INVENTORS: Skype Foreseen

Reading this newspaper snip, specifically, inventors “endeavoring to perfect instruments by which it will be possible to view persons at a distance as we now speak with them by telephone”… brings to mind Skype, Google Hangout, and similar twenty-first century technology. In this case, saying “1880 called. They want their technology back” just doesn’t make sense.

“Skype” forseen by two inventors in 1880? Greenwood County Republican of Eureka, Kansas on May 21, 1880.


I’m fascinated by the nineteenth century Americans’ observations of Leap Year. Enough so to write two blog articles (see links, below) and a novella set in 1888, a Leap Year, and a courtship based upon “role reversal”. According to, 1880, 1884, and 1888 were Leap Years (as the pattern is generally every four years).

The Times-Picayune of New Orleans, Louisiana on May 21, 1880.


**Remember the definition of “making love” was G-rated in nineteenth century America**


Leap Year, Reversal of Roles, published in Walnut Valley Times of El Dorado, Kansas, on May 21, 1880.


Really? Margarine was on the horizon–and on the supper table–in the nineteenth century? I believed margarine didn’t show up until World War I or World War II when desperate times called for desperate measures.

Chevreul, 1886. Image: Public Domain, courtesy of Wikipedia.

But nope–the traveshamockery of fake butter known as Oleomargarine, Margarine, and sometimes simply Oleo–was conceived in Europe in 1813 by French chemist Michel Eugène Chevreul, as margaric acid. France stayed in the lead of margarine development when Emperor Napoleon III “offered a prize to anyone who could make a satisfactory butter alternative, suitable for use by the armed forces and the lower classes.” [Science Power 9: Atlantic Edition, McGraw-Hill Ryerson Limited. ISBN 0-07-560905-3, quoted by Wikipedia]



In John Steele’s 1850 California gold miner’s journal, he wrote: “I became acquainted with Mr. Dainels, from Baltimore, who… manufactured butter from tallow and lard, and it looked and tasted so much like real butter, that… I could not tell the difference. However, he deceived no one, but sold it for just what it was. He never explained the process of its manufacturer, and whether he was the originator of oleomargarine I do not know.”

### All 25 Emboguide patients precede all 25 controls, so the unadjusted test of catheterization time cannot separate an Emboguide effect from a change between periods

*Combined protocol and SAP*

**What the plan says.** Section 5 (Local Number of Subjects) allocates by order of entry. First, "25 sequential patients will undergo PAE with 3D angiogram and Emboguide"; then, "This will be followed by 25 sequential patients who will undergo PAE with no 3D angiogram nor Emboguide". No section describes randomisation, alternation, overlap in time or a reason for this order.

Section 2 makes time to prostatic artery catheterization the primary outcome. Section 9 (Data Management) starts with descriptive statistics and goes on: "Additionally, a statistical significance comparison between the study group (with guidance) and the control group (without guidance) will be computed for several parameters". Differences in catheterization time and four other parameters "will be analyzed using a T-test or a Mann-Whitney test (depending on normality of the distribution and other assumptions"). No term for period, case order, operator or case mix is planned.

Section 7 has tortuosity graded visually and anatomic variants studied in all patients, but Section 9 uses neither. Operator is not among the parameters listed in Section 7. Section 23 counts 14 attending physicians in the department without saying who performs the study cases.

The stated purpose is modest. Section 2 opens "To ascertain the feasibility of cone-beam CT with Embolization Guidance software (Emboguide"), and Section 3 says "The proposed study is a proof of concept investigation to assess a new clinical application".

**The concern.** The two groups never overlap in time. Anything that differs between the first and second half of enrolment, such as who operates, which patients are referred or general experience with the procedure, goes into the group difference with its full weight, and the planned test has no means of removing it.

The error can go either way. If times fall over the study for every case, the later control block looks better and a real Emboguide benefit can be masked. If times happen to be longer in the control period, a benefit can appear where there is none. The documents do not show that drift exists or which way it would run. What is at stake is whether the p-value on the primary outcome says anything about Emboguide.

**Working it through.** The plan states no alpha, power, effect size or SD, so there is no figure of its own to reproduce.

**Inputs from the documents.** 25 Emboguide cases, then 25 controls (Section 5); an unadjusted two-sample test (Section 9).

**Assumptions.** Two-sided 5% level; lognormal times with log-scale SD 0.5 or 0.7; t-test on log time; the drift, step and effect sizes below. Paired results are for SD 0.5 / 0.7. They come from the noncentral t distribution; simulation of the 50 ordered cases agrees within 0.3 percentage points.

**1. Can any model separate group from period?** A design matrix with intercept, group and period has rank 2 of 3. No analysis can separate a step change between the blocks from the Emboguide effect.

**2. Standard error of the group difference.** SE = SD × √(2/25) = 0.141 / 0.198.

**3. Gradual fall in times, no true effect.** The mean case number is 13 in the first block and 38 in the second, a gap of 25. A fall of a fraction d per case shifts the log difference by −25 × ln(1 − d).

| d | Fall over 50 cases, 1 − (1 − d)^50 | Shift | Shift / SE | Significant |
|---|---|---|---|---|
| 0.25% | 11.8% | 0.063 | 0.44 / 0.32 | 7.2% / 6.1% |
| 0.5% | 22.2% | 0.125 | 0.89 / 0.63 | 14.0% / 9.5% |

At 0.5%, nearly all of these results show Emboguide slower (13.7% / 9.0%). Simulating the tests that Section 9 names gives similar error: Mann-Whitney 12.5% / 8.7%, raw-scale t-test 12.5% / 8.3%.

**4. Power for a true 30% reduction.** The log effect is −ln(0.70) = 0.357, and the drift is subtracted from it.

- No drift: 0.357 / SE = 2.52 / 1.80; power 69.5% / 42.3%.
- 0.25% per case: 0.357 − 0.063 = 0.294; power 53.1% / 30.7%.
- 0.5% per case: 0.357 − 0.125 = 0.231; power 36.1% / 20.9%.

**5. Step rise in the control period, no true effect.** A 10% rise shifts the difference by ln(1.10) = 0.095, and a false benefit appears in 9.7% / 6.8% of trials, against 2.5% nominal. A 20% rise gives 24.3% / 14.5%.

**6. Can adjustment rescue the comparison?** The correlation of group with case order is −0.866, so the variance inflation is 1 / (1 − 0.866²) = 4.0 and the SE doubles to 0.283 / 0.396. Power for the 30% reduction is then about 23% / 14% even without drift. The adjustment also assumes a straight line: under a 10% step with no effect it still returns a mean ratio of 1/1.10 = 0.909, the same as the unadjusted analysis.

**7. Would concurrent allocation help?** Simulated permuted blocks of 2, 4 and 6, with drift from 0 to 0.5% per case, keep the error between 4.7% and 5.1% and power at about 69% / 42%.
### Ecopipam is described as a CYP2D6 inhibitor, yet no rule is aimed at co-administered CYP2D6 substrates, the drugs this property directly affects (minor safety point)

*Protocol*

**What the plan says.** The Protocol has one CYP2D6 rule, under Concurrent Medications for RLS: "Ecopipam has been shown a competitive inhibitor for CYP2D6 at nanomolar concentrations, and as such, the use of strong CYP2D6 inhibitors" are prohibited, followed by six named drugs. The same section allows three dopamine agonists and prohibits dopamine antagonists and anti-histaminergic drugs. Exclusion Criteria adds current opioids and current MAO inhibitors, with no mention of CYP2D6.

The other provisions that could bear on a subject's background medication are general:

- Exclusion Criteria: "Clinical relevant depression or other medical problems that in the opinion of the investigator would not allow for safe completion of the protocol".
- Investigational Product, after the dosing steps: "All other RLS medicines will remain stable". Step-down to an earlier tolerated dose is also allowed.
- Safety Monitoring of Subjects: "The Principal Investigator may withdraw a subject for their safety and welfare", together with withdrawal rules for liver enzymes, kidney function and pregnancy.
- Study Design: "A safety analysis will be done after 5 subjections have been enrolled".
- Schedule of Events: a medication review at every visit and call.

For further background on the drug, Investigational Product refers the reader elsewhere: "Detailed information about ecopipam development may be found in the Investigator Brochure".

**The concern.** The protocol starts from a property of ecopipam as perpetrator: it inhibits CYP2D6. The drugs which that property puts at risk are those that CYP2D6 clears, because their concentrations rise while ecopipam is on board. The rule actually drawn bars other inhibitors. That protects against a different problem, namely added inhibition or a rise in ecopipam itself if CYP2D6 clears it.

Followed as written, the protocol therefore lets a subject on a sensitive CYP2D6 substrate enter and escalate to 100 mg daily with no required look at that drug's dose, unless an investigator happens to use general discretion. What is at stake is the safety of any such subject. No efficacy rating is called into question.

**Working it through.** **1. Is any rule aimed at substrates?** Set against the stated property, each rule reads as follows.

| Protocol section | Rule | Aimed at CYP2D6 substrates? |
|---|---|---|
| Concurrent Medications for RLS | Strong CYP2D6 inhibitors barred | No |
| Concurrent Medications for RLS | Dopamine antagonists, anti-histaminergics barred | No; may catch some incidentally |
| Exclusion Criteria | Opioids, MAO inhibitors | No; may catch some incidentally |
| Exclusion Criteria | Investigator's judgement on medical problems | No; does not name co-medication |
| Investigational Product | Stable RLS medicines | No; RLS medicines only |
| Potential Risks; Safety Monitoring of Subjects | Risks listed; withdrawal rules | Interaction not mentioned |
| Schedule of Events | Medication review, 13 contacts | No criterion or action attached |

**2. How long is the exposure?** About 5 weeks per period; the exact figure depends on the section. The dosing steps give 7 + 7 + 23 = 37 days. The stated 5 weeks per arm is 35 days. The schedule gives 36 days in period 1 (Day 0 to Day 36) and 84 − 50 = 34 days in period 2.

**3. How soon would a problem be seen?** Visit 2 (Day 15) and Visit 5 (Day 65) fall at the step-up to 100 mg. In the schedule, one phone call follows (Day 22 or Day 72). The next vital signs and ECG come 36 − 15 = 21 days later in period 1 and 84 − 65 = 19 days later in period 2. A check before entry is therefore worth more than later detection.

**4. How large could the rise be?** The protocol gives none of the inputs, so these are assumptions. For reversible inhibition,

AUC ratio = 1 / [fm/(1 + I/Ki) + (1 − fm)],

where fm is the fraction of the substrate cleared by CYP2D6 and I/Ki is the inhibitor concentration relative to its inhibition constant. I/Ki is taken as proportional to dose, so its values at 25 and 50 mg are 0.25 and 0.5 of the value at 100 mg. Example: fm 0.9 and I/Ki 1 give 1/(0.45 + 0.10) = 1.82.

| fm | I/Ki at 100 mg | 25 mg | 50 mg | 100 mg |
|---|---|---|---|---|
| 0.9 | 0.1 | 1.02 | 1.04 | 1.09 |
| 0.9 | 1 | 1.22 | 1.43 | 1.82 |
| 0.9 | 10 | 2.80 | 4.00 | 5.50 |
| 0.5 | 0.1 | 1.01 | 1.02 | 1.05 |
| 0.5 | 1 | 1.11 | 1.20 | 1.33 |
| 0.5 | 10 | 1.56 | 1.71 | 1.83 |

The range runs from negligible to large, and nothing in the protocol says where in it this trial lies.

~ John Steele: “In Camp and Cabin: Mining Life and Adventure in California During 1850 and Later,” Lakeside Classics 1928, pg. 134, quoted by Wikipedia

The eBook is available FREE: Google Play, (and Google Play),,


Margarine Advertisement, 1893. Image: Public Domain, courtesy of Wikipedia.

Definition of Oleomargarine, and use of this word in history. Courtesy: Google.


Now comes the article titled Bogus Butter, published in great detail within The Scientific American on April 24, and the following article appeared in Chicago Tribune, then syndicated on May 21, 1880, in Walnut Valley Times of El Dorado, Kansas. This find sparked my interest in pursuing the history of Oleomargarine. Fascinating tidbits of real history!


“Bogus Butter”, published in Walnut Valley Times of El Dorado, Kansas, on May 21, 1880. Part 1 of 2.

“Bogus Butter”, published in Walnut Valley Times of El Dorado, Kansas, on May 21, 1880. Part 2 of 2.


I’m also fascinated that so early in American history (1880) an unknown voice raises serious concerns about truth in labeling, consumer’s rights, misrepresentation of food products….a full 26 years before Upton Sinclair’s novel The Jungle, that brought the horrors of unsanitary conditions in meat-packing plants, evoking a tremendous public uproar, and led to the Federal Meat Inspection Act of 1907.

See more about The Jungle, and how this muckraking novel (and others like it) impacted society in late-nineteenth century America.

Kristin Holt | Book Review of AudioBook: America in the Gilded Age and Progressive Era, Dr. Edward T. O'Donnell, PhD

More about THE JUNGLE by Upton Sinclair.


What are your thoughts about these three topics all found in newspapers published May 21, 1880?


Copyright © 2017 Kristin Holt LC